I knew the name sounded familiar (and French) but I didn’t know much about her. Camille Claudel was a gifted sculptor and the mistress of Auguste Rodin, living in Paris at the turn of the 20th century. Heather Webb has taken her story and made it come vibrantly alive in her new historical novel: RODIN’S LOVER.
Camille has loved creating from clay since she was a child. She loves the outdoors and her family’s estate in the French countryside. But Camille comes to realize that being a woman artist gives her little to no rights or privileges in 1800’s France, and she must work doubly hard to be recognized, let alone to be accepted, as an artist. Her creative nature is often overpowered by her intense and emotional personality (and as she matures, mental illness). However, her passionate and intense relationship with Rodin gives her an opportunity to showcase her work, as they each serve as muse for the other.
I can hardly give this novel justice in my short blurb of it. Heather Webb skillfully and beautifully portrays Camille’s life so artfully (no pun intended) that I just couldn’t stop thinking about Camille once the book was over. I could picture her perfectly, I could feel her emotion, and at the end, when I knew the rest of her life’s sad story, I was haunted by her.
Beautifully written, RODIN’S LOVER is a book that I will not soon forget. The cover is a photograph of the real Camille Claudel. Within the novel are pictures of her art that Ms. Webb had recreated by a former student who is an artist – thus I recommend a paper copy (mine did not show well on my kindle, however, I did have an ARC).
A while back I went to a book talk and signing by Erika Robuck held at my favorite indie: The Concord Bookshop. I loved her talk about how she came to write CALL ME ZELDA, about Zelda Fitzgerald’s time spent in a mental institution while she was treated for schizophrenia and the relationship she forms with her nurse. I bought but saved CALL ME ZELDA until our trip in August so that I could take it with me (sort of like bringing along a special friend!). I enjoyed this beautiful but heart-breaking novel and didn’t want it to end.
In CALL ME ZELDA, psychiatric nurse Anna Howard is still recovering herself from the losses of WWI (her husband is MIA and her young daughter has died of pneumonia). She works at a mental hospital and has Zelda Fitzgerald (wife of F. Scott) in her charge. She and Zelda form a bond and become friends. Anna’s emotional attachment to the troubled Zelda leads her to leave her job and work privately for the Fitzgerald family, where she is privy to the highs and lows, the sweetness and the abuse, of Scott and Zelda’s relationship. Zelda, who is schizophrenic and also seems depressed, is unpredictable yet vulnerable. She shows great brilliance, yet feels smothered and held back by Scott. Scott, meanwhile, is an alcoholic who brilliance is at times eclipsed by his selfish manipulations. Anna’s own back story exists as another story line in this book: her struggle with coming to peace with her losses and her striving to begin to live life again.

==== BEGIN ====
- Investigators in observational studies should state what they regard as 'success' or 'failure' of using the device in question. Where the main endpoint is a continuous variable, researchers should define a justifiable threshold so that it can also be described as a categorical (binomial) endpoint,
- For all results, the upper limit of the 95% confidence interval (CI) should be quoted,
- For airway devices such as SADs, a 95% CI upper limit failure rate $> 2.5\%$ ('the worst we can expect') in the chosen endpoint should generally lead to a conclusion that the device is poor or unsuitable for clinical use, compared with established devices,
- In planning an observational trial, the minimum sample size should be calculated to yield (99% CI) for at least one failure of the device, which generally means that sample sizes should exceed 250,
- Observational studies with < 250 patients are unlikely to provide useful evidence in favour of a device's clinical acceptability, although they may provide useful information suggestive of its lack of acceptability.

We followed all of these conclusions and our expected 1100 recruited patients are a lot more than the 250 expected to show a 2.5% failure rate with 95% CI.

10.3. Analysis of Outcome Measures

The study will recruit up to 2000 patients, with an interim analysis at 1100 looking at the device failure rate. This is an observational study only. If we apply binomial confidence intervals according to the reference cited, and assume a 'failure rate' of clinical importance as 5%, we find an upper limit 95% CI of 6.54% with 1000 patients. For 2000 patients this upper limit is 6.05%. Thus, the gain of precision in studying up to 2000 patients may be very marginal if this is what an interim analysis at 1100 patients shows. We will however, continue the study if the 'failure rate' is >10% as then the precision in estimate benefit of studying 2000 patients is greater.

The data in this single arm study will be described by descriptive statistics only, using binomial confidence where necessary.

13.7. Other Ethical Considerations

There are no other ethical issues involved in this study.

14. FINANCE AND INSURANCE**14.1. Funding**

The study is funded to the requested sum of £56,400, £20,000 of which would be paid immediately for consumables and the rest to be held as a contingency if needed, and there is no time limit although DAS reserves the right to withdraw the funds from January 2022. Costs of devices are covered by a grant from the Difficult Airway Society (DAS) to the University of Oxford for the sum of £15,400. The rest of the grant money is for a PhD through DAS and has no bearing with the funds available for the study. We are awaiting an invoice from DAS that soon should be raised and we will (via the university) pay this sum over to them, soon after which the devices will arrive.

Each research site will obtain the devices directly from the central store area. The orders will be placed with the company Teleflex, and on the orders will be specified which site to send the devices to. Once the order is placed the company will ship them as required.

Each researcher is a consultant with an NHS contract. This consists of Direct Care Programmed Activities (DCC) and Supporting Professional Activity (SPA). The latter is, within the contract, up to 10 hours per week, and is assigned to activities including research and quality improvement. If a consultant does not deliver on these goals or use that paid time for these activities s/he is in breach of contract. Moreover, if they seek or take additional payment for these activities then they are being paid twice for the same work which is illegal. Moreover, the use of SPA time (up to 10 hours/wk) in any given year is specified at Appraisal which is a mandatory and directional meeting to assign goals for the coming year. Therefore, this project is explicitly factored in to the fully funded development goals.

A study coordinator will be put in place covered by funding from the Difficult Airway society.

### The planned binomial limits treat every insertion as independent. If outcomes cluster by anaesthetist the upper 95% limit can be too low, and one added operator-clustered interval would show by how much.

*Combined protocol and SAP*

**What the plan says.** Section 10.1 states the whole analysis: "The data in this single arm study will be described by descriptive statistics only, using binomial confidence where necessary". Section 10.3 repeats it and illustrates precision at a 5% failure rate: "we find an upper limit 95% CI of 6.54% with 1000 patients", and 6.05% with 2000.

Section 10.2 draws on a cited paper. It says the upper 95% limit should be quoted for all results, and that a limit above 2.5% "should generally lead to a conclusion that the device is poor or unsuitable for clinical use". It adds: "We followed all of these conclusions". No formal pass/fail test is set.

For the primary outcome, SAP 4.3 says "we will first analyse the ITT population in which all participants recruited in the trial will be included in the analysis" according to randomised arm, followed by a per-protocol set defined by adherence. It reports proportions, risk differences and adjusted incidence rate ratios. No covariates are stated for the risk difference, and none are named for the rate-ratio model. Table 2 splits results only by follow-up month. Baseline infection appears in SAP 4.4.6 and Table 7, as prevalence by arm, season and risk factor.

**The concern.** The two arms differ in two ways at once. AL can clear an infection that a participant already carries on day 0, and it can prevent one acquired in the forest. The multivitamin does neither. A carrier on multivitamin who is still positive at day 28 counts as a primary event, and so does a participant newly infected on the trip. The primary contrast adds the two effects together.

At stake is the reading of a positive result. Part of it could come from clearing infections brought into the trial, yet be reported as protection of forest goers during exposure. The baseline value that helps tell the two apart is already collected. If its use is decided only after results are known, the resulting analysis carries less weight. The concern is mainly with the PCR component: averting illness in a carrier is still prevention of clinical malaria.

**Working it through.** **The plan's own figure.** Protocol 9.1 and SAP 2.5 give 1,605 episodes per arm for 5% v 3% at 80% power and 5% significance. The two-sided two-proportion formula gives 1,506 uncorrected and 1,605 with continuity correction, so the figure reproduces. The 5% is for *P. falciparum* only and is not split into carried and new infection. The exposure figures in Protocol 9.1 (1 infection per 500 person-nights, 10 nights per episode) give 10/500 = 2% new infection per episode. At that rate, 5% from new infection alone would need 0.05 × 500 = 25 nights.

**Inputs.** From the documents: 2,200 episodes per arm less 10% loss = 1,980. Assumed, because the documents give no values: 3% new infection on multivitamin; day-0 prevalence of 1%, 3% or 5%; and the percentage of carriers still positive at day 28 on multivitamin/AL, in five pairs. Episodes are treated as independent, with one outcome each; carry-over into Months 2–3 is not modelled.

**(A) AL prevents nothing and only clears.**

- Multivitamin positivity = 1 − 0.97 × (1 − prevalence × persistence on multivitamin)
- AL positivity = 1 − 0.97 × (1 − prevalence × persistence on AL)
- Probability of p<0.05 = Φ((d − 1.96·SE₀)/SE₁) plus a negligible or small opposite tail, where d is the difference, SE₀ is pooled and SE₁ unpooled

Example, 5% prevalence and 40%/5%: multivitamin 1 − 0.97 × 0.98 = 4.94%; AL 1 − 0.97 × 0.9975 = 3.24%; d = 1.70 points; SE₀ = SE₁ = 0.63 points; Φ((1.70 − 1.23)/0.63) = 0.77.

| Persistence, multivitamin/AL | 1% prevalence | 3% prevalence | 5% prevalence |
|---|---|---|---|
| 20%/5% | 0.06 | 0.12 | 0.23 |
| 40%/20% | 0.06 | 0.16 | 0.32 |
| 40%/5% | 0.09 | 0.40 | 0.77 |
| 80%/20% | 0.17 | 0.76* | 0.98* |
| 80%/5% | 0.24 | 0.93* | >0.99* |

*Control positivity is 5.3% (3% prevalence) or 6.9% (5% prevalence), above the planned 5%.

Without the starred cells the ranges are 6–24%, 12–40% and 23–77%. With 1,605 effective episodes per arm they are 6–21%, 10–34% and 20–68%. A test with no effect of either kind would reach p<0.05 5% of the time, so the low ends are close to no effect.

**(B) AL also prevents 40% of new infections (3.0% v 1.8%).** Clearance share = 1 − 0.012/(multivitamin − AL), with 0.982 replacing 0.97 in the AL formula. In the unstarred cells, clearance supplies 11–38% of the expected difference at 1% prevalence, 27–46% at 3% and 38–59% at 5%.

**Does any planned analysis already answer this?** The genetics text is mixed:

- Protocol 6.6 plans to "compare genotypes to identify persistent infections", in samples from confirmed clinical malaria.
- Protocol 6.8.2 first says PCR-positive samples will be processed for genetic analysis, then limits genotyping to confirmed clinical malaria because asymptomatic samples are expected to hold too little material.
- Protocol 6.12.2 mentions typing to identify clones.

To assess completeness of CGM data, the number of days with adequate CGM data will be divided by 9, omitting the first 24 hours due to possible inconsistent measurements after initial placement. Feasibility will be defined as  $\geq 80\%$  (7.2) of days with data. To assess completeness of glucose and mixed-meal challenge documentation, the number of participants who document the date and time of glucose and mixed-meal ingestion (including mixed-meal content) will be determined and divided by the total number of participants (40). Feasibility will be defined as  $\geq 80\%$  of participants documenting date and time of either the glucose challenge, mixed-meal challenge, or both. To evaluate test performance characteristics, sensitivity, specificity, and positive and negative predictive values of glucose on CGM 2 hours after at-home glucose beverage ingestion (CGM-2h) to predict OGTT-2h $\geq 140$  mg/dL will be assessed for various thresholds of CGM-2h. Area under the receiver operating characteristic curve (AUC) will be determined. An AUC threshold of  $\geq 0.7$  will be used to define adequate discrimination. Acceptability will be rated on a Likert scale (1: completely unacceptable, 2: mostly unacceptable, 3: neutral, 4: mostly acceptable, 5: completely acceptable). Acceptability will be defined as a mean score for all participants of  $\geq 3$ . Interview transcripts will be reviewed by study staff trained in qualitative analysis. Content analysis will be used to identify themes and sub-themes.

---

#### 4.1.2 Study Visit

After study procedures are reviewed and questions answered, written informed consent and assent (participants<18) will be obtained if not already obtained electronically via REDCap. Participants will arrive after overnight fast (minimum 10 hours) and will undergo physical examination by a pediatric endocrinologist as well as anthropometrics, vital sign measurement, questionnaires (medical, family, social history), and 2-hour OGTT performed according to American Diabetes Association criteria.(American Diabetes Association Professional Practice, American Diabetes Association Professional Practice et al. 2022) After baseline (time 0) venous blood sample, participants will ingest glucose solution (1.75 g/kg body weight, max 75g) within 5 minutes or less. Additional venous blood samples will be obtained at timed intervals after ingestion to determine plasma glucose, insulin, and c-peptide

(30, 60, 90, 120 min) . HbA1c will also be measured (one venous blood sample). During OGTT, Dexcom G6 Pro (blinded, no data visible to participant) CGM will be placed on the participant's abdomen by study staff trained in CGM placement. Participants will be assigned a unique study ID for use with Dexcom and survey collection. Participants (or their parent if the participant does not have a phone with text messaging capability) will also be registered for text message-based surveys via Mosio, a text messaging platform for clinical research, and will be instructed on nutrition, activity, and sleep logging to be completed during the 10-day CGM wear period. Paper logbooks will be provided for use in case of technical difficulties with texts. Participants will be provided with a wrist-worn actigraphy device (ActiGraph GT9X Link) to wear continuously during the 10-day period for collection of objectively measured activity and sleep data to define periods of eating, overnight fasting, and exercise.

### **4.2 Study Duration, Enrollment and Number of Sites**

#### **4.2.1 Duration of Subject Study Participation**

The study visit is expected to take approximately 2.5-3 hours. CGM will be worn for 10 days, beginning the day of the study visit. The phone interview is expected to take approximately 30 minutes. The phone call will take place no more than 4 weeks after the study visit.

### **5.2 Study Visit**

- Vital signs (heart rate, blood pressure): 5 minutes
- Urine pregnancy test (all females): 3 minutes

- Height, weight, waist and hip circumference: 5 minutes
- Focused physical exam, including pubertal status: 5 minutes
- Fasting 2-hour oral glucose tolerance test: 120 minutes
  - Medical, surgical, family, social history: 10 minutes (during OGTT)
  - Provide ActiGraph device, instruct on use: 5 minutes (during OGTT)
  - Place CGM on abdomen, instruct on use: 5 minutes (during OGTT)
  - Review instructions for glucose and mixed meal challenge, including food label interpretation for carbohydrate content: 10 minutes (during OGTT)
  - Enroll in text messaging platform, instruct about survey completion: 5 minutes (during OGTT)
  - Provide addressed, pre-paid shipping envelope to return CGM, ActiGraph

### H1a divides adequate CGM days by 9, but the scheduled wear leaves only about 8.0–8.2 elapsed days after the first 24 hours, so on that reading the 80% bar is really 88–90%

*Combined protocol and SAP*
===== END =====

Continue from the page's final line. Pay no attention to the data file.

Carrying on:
All in all, I loved this book. It read easily and I felt the character of Anna was well-developed and believable. I didn’t know too much about the Fitzgeralds before reading this novel, and I realize it is fiction, but I found their portrayal quite fascinating. This is one of several books on Zelda Fitzgerald published this year and I put in with my “woman behind the man books” – e.g. “The Paris Wife”, “The Aviator’s Wife”, “Loving Frank”, etc. This was a great read and will undoubtedly be one of my top books for 2013 – made all the more special because my copy is signed by Erika!
Several weeks ago, Nicole Wolverton emailed me and asked me if I wanted to read and review her new novel, “The Trajectory of Dreams”. She also sent along the first chapter. It seemed intriguing, so I said yes and Nicole kindly sent me a copy of her book.
In this novel, Lela White is a sleep lab technician who has a dark and troubled secret life separate from her seemingly normal everyday existence. Lela is obsessed with the sleep of astronauts and believes that years ago her mother set a bomb on a space shuttle, killing all on board. Lela is determined to make sure that the astronauts are deep sleepers and has an involved mission (including breaking into their homes) to further her objectives. Then Lela becomes attracted to and friendly with a Russian cosmonaut and he threatens the orderliness of her world and her mission.
SPOILER ALERT! In a nutshell, Lela appears outwardly normal but is seriously mentally ill, to the point of being paranoid and dangerous. She will make sure that no one stands in the way of her mission, even if it comes to murder. As this book progressed, I felt like I was on a roller coaster ride with Lela. Things were getting more and more bizarre, but I had this horrid fascination and could NOT stop reading! I had to know how things would turn out. I was reminded of reading Gillian Flynn’s work as I read this novel. I also was a bit reminded of Lehane’s “Shutter Island”.